The EABS stops the brakes from locking up. The brakes can be adjusted via the P-settings on the display. You can set them between 0 and 2 where 0 is on a weak setting, and 2 is a stronger setting.
The ride quality is acceptable however it’s not the best. The only thing they don’t speak about when promoting all-terrain e-scooters is that they are primarily focused on off-roading aspects.
The pneumatic road tires that are tubeless are excellent for comfort, particularly when driving offroad. The tubeless nature of these tires is ideal for avoiding pinch flats caused by rocks. But, if you’re using the scooter for use mostly on city tracks, then you’d better switch to self-sealing, knobby tires. They will automatically increase the amount of traction you have, keep your comfort, and lower maintenance. Additionally, due to the tires as well as a 17 centimeter ground clearance obstacles on the track won’t scrape the deck beneath.
The suspension system is stiff. This Varla Eagle Pro would benefit more from adjustable shocks or a spring with a lower rate. The rigid suspension works well when taking on large bumps, and helps prevent the scooter from sliding down. If the track is well-maintained the suspension can feel rather bouncy, which is not ideal for comfortable riding.
The Eagle Pro also comes with an inbuilt steering damper. In high-speed as well as straight track, riders will have a good stability. In top speed, the stability does not equal that of dual stem beasts like the Wolf King GT but rather seems like a Dualtron Thunder or Nami Burn with a damper for steering installed. However, the damper on the steering also implies that the riders have to push harder on the bar handles when turning.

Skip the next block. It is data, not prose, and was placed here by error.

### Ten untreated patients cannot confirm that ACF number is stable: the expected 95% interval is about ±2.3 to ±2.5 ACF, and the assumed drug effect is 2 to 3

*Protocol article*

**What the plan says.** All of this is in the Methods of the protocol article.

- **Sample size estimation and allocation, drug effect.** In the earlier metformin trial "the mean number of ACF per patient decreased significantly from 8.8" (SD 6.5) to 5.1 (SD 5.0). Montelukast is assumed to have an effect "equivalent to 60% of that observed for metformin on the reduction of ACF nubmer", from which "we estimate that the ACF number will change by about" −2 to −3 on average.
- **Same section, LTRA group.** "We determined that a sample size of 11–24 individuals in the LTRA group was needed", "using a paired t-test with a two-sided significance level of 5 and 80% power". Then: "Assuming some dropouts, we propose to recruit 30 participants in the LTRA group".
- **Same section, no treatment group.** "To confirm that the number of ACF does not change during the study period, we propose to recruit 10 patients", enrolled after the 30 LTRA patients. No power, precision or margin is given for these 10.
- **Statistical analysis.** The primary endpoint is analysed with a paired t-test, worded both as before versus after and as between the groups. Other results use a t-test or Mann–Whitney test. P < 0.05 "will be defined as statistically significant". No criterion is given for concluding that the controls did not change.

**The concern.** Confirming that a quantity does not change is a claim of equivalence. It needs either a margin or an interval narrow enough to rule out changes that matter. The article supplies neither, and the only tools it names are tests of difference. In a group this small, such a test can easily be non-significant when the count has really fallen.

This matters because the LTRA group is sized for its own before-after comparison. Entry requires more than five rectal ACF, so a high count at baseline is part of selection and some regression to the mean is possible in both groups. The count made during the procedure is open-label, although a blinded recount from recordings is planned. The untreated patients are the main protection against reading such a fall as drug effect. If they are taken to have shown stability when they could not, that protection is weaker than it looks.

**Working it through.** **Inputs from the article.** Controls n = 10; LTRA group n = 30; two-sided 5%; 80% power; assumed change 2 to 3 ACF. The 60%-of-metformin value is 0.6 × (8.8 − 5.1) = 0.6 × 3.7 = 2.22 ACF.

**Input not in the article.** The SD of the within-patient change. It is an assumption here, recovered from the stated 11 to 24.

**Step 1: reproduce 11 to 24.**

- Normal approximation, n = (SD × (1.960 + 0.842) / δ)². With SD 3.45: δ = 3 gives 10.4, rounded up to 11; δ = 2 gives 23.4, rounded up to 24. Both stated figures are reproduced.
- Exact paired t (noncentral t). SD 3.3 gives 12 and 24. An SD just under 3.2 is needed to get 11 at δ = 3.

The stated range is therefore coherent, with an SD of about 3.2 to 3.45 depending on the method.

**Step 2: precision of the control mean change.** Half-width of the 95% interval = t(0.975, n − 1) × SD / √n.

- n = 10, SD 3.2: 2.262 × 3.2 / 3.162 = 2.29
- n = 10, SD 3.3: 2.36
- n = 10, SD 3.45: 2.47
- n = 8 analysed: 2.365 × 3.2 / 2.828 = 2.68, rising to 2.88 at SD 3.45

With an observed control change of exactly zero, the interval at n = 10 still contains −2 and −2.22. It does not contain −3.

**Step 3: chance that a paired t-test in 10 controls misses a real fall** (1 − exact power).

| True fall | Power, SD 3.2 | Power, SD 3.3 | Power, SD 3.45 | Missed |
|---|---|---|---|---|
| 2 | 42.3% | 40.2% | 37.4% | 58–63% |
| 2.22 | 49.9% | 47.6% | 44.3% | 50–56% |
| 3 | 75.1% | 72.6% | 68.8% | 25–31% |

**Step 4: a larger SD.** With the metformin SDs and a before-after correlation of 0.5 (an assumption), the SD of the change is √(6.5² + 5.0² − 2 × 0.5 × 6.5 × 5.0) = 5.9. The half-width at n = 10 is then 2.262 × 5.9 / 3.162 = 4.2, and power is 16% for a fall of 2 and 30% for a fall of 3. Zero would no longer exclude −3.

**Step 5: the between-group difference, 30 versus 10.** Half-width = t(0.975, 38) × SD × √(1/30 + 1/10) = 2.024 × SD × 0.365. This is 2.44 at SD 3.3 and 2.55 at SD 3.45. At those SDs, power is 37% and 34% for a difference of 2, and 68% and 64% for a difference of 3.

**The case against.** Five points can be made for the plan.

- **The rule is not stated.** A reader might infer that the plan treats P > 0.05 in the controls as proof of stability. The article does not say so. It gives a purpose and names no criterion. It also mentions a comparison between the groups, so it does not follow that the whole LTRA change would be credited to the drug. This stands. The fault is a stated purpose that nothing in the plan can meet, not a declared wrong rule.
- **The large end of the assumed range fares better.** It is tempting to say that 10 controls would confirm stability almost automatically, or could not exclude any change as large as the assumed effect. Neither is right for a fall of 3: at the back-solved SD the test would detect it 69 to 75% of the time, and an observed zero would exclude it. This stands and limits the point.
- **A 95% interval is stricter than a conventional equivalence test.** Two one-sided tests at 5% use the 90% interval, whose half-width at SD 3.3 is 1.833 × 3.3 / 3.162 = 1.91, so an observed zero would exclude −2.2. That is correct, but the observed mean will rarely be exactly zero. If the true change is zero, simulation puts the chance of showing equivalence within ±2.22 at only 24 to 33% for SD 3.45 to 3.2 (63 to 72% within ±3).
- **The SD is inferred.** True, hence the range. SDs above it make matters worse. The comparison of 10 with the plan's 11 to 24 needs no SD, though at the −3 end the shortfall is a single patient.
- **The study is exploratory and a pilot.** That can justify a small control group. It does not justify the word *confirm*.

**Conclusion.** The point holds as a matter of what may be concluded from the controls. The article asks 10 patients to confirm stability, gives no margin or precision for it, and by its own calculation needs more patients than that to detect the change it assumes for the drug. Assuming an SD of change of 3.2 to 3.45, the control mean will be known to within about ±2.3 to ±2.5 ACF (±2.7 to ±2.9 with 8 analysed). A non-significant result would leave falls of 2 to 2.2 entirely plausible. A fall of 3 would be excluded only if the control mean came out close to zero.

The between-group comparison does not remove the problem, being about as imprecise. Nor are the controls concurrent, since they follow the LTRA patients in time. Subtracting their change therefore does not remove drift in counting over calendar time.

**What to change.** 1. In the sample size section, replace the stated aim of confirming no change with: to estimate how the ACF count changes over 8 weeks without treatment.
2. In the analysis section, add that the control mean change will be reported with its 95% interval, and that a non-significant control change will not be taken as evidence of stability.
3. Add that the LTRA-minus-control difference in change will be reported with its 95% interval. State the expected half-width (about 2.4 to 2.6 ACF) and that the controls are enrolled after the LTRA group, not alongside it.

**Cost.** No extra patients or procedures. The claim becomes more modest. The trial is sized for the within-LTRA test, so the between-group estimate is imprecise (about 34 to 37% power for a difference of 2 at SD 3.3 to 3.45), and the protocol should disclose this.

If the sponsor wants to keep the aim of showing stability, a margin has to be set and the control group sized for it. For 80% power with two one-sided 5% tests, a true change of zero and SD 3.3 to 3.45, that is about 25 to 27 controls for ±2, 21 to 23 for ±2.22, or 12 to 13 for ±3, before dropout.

The deck is another point to be concerned about. It’s too narrow, and because of the limited useful deck space riders are often being forced to put their back feet on the footrest that is not designed ergonomically. The only bright side is the Varla Eagle Pro makes up for a poor stance , with a spacious cockpit that is easy on your hands. It’s designed to provide comfort and convenience. The controls are also well-designed and ergonomic and are a perfect complement to the well-readable, large 9 centimeter screen.
Overall, between the hefty steering feel along with the aggressive riding stance and the fast acceleration The Eagle One Pro is exhilarating to ride, but it could also be workout when you’re riding hard.
What Makes the Pro Version Different From Eagle One
There were significant changes that Varla did to the original Eagle One to get the Pro. Here are some of the key differences:
The Pro is said to have a faster top speed that is 45 mph in comparison to the original Eagle One has a manufacturer-cited top speed of 40 mph. There’s no difference.
The Pro comes with 1440 Wh of battery while the Eagle One’s is rated 946 Wh. There’s a difference of 52% that results in better mileage with the Pro.
The Pro’s tires were upgraded to an 11.25 inches tubeless air, compared to those of the Eagle Ones 9.8 inch pneumatics.
The Eagle One only weighs 77 lbs, while the Pro weighs in at 90 lbs.
The Pro is unique with a large 3,5 inches central display while the Eagle One comes with a smaller display and a tiny finger throttle LCD.
The Pro launched an NFC card that can be used to lock it and unlocking scooter.
The Eagle Pro has larger dimensions than the Eagle One